“A filly.” Riley said very softly as Dale leaned on the rail beside him. “About two hours back. We’ve been watching Mia ever since and her waters broke a few minutes ago.” 

He was alive with delight about it; Dale could read it in him in his face, his voice, his body, although he was moving slowly and with great care for the mares across the grass. The big paddock was the one used by the horse herd during the very bad weather in the winter, surrounded on two sides by a large, open shelter. The mares had the choice here of being inside or out, and all three were showing a clear preference for the open grass despite the crispness of the night, the same grass on the rolling plateaus beyond the fence where they roamed with the herd. Mia was nearest to them, laying stretched out on her side a few yards from the other mares, still other than her huffing sounds and occasional movements of her upper hind and rear leg as if she was walking in slow motion. A ghostly white bubble was visible below her tail, hanging perhaps a foot towards the grass.

Flynn leaned beside him on the rail, folding his arms to watch. A moment later two more sets of footsteps came quietly down the yard and Paul and a roughly dressed Mason joined them, sharing the mugs of tea they were carrying.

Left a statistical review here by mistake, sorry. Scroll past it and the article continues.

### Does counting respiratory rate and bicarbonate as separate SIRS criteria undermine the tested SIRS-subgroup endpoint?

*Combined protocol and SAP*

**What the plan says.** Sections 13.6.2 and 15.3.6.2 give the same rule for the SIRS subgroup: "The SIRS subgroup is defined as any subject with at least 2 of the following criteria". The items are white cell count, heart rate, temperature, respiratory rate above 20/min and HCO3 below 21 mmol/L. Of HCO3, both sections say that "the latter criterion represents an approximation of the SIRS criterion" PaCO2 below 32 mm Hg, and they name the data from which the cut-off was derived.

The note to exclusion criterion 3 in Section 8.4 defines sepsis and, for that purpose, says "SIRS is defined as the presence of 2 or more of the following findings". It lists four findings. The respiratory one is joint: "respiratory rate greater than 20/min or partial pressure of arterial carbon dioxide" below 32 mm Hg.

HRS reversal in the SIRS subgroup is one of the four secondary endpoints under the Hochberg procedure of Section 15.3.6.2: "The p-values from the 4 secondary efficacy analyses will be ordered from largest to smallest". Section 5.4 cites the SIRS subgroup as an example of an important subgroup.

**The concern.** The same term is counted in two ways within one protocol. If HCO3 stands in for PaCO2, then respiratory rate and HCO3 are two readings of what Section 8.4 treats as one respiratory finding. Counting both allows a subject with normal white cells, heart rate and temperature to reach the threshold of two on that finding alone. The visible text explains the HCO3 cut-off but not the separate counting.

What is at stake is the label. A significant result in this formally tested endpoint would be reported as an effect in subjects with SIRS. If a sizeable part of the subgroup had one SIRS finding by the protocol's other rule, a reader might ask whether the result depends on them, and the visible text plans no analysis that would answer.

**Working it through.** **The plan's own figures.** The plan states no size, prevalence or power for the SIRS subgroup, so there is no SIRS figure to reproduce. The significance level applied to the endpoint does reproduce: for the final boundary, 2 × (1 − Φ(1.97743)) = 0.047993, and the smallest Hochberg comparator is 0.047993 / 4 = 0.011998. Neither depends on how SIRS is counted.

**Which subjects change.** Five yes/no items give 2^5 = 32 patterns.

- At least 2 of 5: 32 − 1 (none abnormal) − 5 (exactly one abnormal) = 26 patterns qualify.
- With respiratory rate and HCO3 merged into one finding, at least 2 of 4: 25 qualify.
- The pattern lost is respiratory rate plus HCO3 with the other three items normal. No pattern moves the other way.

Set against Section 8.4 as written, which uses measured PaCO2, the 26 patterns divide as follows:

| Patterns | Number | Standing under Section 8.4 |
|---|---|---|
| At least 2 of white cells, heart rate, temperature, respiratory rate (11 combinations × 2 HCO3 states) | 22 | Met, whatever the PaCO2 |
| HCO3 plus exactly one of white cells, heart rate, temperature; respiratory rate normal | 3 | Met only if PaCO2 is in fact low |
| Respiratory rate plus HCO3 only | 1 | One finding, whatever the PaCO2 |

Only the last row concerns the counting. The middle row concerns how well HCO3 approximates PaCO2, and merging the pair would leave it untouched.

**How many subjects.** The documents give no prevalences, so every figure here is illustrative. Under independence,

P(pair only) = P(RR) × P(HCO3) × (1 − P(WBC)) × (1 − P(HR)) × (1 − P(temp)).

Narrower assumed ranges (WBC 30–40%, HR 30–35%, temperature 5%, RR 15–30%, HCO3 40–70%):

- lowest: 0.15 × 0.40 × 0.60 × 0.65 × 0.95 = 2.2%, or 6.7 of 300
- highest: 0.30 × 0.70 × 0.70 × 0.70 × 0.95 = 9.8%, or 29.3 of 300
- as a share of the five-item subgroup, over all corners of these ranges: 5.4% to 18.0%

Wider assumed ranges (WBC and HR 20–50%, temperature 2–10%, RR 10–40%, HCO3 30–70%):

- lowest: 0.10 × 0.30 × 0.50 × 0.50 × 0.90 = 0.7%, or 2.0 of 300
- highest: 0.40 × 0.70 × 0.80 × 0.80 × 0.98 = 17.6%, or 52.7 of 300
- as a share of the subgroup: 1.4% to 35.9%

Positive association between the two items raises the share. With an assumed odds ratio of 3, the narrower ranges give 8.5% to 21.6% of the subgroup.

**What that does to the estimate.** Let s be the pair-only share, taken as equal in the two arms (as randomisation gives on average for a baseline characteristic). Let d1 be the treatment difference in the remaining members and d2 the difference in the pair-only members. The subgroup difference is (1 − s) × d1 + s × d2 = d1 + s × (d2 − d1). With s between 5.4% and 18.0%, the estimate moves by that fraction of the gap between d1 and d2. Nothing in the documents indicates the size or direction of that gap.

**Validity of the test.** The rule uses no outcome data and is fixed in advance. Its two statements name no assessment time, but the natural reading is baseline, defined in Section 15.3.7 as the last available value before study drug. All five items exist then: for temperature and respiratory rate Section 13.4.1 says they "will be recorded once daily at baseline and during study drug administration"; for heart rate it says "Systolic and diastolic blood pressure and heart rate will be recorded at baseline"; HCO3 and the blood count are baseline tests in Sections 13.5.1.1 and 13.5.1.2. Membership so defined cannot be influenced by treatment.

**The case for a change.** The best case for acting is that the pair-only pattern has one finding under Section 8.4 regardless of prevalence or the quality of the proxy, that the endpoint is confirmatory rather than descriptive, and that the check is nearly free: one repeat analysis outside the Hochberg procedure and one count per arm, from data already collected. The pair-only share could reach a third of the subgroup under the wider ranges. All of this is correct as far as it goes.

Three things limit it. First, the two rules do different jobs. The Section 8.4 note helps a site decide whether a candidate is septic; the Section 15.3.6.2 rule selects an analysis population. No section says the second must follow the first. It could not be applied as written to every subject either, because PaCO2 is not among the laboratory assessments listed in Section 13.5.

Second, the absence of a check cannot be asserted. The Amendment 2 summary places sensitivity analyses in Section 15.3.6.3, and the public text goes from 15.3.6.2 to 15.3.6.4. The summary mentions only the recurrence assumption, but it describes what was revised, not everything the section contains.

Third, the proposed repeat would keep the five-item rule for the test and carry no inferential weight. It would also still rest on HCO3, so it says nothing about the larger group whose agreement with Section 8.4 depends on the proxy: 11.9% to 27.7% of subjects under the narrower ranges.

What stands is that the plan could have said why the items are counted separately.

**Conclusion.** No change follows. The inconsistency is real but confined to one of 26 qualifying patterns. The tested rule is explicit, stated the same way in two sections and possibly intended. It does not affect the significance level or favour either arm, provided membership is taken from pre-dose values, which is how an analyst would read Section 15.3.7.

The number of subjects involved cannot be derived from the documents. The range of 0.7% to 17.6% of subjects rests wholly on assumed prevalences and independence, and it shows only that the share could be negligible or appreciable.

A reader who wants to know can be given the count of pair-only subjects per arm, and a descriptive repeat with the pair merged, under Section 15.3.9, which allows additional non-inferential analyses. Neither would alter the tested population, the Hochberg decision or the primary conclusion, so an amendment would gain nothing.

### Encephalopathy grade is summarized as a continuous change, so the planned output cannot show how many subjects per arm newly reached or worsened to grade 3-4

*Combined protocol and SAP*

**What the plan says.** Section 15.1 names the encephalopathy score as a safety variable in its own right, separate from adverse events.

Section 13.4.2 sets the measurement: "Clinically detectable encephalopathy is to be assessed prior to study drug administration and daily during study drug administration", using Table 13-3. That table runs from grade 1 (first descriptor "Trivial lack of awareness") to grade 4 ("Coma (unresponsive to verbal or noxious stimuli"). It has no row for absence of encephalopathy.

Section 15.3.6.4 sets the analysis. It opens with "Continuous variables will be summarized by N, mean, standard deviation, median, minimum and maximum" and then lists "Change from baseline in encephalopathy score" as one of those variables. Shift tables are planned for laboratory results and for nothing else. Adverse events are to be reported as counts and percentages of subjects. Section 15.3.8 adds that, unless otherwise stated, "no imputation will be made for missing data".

“How’s she doing?” Paul said under his breath.

“Beautifully.” Riley’s eyes were on the mare, but he took the mug and drank appreciatively.
“She’s acting like a pro, you’d think this was her third, not her first.”

Mason sat astride the lower rail beside Jasper who glanced up to smile at him. Mason looked intent, he was rapidly losing the sleepiness and Dale appreciated his instinctive understanding that it was a time to be quiet, to not disturb the mare at work some yards away. This was the first of their horse herd he’d ever seen born, and even after seeing the coming of so many lambs and several calves this spring, it wasn’t something possible to be hardened to. Mia paused again, laying still, and Dale heard her soft panting, like soft snorts, carrying in the still night air.